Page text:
Creating a brand is a tough call. As the great David Ogilvy has said:
“Any damn fool can put on a deal, but it takes genius, faith and perseverance to create a brand.”- David Ogilvy
My learning says that there are four basic steps which a retail entrepreneur should follow to create his own brand. The steps are as follows:
Step 1: The retail entrepreneur needs to create his own credibility by way of employing fair practices among his stake holders - investors, partners, employees.
Step 2: With efficient services and ensuring good quality products to his customers he can create a credible image of his own store; for this he can employ loyalty programs and promotional activities. A personal touch is required. He should interact with his customers regularly and try to create patrons and not mere customers. Shop patronage helps in fighting competition.
Step 3: Once he is successful in retaining his customers and has created a strong loyalty for his store/firm, he can start creating his own in-house private label.
Step 4: By consistently maintaining the service levels, storing and producing good quality products, engaging with the customers by way of innovative communications and employing on ground activities at his store, he can create a sustainable brand image for his private label and a store as well.
Thus Branding for the first generation entrepreneur is not merely creating an image of his store. This comes at a much later stage. Branding starts with creating his own personal image as a reliable retail entrepreneur since it would have a cascading effect on the other aspects of his business.
· Leveraging a retail brand: There is no fun if you create a brand but do not leverage it. We have seen that many corporate retailers enhance their brand salience by way of creating a network of stores. For a retail entrepreneur it is not so simple, given that he does not have a deep pocket similar to his corporate counterpart. A well thought of decision, weighing all pros & cons should be taken as any wrong step might kill the efforts gone in the brand creation.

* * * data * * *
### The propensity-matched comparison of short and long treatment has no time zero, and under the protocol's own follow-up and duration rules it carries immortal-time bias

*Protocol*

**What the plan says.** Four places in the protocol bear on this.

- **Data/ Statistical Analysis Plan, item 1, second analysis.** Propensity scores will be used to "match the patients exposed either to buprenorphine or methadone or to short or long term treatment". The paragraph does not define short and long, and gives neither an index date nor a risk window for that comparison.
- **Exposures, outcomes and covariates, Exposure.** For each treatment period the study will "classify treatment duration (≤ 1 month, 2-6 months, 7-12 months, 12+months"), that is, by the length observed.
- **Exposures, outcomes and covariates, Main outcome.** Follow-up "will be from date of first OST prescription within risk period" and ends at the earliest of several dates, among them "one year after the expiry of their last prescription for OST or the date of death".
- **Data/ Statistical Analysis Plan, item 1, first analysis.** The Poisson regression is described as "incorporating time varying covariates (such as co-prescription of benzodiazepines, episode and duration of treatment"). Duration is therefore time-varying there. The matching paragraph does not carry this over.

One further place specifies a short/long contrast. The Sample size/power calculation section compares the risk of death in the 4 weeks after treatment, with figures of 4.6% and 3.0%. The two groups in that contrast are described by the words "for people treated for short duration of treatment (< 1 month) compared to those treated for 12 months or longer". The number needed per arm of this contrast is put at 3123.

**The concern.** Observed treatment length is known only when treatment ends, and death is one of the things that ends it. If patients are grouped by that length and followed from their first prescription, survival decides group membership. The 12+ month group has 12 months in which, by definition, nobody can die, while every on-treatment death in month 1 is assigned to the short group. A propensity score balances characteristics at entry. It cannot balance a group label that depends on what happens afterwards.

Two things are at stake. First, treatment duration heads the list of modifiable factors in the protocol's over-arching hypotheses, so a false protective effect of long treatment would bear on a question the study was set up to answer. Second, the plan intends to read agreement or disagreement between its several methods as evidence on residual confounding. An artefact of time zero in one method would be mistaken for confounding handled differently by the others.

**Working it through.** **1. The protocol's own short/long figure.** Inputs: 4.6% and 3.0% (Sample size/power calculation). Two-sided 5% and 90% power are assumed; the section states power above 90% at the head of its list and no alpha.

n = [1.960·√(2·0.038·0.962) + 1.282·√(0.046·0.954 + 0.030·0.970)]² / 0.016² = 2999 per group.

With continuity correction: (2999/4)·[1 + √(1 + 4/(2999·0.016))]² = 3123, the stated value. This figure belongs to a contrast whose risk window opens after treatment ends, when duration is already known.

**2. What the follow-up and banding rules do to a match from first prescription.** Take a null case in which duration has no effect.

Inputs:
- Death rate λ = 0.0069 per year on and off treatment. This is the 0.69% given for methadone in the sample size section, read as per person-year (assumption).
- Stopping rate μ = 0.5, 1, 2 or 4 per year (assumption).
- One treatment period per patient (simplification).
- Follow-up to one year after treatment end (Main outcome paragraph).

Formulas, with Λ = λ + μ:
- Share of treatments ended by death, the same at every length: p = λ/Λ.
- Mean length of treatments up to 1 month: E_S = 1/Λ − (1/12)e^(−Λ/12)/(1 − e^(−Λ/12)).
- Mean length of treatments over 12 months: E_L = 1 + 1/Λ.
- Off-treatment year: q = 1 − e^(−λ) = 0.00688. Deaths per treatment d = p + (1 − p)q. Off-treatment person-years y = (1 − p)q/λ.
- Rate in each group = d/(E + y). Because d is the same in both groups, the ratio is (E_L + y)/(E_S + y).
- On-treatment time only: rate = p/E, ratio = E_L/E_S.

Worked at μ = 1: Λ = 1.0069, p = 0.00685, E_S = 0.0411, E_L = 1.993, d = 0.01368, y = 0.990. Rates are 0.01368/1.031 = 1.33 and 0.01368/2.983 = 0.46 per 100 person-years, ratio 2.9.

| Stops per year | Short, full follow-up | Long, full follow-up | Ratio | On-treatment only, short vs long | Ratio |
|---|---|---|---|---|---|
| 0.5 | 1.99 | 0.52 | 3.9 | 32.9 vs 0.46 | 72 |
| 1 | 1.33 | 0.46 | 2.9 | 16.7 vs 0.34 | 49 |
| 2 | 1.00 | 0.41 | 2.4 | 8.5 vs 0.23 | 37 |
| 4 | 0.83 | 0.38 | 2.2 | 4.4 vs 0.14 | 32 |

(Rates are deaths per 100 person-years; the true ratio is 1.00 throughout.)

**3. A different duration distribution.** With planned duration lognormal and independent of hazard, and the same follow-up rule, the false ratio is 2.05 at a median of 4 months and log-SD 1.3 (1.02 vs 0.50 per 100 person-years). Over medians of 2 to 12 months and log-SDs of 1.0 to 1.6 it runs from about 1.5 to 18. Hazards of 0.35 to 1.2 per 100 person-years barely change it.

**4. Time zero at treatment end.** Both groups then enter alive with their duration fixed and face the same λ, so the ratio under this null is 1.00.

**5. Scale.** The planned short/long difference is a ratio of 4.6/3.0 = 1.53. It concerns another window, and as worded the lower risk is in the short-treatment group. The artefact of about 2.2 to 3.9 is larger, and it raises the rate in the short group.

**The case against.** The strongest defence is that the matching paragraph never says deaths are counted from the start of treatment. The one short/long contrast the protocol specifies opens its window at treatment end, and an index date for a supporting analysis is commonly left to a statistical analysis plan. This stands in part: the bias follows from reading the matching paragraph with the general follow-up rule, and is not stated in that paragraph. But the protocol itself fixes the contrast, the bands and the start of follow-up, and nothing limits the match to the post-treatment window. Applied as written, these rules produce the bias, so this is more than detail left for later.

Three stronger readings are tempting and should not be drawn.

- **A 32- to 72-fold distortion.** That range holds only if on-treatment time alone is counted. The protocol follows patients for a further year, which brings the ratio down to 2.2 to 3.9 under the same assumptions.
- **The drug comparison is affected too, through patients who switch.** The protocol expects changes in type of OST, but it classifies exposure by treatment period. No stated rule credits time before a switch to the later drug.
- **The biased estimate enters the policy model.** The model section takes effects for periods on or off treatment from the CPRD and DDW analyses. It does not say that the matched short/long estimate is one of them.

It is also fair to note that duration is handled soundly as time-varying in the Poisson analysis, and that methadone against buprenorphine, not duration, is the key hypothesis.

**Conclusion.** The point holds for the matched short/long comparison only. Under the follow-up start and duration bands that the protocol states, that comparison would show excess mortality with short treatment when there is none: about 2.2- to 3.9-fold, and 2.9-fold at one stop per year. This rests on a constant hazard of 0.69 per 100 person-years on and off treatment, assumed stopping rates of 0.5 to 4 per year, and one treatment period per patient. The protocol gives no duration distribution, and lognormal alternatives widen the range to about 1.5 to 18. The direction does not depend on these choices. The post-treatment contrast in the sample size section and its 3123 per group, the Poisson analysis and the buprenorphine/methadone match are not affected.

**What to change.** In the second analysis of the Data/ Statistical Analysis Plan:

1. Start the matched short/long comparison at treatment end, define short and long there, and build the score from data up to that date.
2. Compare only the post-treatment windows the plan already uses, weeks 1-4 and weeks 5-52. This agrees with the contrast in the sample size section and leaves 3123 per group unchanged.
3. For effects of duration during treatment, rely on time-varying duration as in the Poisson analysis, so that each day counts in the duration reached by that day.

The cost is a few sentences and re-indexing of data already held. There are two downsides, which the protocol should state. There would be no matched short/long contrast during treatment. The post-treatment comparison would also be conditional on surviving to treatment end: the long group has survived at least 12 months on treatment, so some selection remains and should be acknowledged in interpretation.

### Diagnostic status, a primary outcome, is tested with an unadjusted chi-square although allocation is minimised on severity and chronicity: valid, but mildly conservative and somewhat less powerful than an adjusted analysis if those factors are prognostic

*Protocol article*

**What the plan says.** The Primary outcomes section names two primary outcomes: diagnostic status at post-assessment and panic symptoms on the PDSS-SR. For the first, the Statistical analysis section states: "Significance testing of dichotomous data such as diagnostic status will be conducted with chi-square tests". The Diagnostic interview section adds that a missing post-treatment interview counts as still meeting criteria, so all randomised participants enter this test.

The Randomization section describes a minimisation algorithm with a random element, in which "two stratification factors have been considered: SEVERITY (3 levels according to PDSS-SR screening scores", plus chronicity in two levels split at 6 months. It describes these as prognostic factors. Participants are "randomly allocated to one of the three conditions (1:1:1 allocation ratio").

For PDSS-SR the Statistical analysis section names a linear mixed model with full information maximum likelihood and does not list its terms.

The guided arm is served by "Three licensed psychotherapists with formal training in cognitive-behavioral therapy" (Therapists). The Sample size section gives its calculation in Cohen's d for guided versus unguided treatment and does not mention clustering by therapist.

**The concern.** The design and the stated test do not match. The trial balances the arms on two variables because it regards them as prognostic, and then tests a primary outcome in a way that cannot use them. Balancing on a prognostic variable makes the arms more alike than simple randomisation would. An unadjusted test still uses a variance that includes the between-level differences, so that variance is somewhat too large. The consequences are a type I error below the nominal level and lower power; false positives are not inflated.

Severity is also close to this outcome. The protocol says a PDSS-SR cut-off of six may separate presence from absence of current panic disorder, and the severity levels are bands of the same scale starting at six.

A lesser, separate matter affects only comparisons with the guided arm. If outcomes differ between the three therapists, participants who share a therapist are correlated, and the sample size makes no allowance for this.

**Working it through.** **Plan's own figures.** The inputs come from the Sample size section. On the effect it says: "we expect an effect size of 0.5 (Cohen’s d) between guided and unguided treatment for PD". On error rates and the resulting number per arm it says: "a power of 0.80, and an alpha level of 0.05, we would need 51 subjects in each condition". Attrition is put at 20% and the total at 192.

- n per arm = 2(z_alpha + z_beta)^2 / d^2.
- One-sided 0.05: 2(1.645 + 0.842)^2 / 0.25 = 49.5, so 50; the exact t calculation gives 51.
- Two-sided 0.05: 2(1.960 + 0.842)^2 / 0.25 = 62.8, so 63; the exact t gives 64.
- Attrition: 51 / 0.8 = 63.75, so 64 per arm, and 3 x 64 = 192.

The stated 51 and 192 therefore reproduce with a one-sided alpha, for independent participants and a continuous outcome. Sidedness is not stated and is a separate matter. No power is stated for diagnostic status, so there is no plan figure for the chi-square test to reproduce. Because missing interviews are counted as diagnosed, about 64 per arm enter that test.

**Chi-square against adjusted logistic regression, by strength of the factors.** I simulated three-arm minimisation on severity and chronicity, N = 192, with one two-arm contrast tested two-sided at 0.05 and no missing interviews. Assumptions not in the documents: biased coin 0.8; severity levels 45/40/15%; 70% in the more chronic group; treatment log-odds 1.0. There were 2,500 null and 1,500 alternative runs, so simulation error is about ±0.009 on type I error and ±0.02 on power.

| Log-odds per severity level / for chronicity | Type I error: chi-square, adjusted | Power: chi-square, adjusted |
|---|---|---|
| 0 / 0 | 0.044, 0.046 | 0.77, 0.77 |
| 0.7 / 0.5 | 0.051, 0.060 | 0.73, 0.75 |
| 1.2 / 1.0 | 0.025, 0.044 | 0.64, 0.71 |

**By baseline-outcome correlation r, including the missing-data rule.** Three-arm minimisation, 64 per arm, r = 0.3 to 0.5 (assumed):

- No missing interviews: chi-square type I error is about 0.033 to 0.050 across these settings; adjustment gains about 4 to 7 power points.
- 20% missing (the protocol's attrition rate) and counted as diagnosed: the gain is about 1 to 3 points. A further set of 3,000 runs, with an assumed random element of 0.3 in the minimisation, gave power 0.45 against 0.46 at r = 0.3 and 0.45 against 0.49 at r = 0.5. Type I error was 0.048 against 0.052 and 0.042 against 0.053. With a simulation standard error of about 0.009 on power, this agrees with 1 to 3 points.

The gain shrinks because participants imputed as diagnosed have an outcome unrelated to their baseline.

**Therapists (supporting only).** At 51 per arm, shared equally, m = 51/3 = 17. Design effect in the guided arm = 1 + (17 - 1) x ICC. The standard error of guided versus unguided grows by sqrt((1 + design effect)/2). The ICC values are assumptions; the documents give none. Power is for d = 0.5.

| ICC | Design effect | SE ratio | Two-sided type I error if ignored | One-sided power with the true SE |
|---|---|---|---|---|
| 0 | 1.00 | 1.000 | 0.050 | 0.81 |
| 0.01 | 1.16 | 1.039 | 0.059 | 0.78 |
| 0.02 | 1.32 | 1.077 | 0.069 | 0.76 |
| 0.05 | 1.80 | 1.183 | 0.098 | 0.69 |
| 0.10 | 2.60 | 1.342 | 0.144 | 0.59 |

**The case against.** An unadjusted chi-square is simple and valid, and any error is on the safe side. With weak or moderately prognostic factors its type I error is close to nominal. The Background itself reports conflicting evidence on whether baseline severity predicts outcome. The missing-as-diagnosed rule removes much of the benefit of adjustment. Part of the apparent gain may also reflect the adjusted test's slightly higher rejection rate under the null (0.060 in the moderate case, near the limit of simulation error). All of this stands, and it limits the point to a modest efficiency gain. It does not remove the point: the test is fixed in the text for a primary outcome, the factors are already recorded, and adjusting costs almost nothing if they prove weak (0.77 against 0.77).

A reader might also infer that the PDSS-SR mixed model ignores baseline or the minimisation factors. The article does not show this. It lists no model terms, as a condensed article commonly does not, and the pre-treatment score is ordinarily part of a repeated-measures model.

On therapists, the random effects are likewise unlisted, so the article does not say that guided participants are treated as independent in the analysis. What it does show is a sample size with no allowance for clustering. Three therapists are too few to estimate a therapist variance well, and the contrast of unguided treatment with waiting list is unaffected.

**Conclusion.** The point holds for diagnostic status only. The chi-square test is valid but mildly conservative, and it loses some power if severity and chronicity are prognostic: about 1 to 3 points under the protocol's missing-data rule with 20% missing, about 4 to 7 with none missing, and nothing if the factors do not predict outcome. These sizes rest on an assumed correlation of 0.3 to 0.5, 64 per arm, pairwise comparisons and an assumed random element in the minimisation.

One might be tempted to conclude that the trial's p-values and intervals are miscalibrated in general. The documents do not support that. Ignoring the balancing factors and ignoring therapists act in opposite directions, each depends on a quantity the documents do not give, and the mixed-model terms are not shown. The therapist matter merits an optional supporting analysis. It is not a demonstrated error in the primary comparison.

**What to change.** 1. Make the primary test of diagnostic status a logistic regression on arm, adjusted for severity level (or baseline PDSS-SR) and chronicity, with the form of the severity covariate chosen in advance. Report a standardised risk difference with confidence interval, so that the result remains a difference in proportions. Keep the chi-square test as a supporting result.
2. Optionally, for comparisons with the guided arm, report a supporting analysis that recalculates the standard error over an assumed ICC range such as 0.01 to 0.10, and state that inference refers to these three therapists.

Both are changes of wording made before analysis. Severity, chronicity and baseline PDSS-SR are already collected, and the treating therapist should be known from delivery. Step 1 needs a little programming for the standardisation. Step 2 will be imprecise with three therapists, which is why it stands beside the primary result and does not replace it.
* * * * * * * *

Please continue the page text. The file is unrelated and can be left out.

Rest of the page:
Ideally, the first step is to identify those challenges which might hinder his growth process. As discussed in the earlier section, among many challenges the two big challenges a retailer (mainly food-grocery) faces are:
o Squeezed Up margins
o Higher Real Estate costs
In order to have better margins a retailer can replace the inventory with the products of higher margins and try to earn a decent profit. This is just a short-term strategy and might not be helpful beyond a certain point. The other strategy would be to bring in more footfalls at his store and thus earn better margins on turnover. This again has its own limitation as every locality has a limited scope. Hence the long-term strategy for growth is to open multiple stores.
When we faced the similar situation we decided to start a new store in Vadodara. We were discouraged by the real estate costs and we had to shelve the idea of opening a branch of our store there. But without implementing multiple store strategy we knew that survival of our business was bleak. It was during this time that a professor friend gave us an idea to look into rural market and start a franchise. The idea looked really appealing and we seriously thought of pursuing it.
National Council of Applied Economic Research (NCAER) reports, rural India is home to 720 million consumers across 627,000 villages
The rural market is a promising market as it comprises nearly 720 million people living in almost 627,000 villages, covering 128 million households (Source: National Council of Applied Economic Research (NCAER))[ix]. In other words rural population is thrice of its urban counterpart in India. Rural India accounts for 2/5th of the total consumption in India[x]. Thus, the industry players have started looking towards rural market and are devising strategies especially for the rural consumer.
The e-Choupal project, launched in June 2000 became the largest Internet-based corporate intervention in rural India. E-Choupal’s network reaches out to more than three million farmers in over 35,000 villages through 5,050 e-Choupal kiosks that ITC has set up across six states covering 3.5 million e-farmers. (south and west, Punjab). (Source: The Marketing Whitebook 2007-2008, pp. no. 111)
Professor C.K.Prahlad has defined the rural market in a most appropriate manner. He has said:
"If we stop thinking of the poor as victims or as a burden and start recognizing them as resilient and creative entrepreneurs and value-conscious consumers, a whole new world of opportunity will open up." – Late Prof. C.K.Prahlad in (The Fortune at the Bottom of the Pyramid)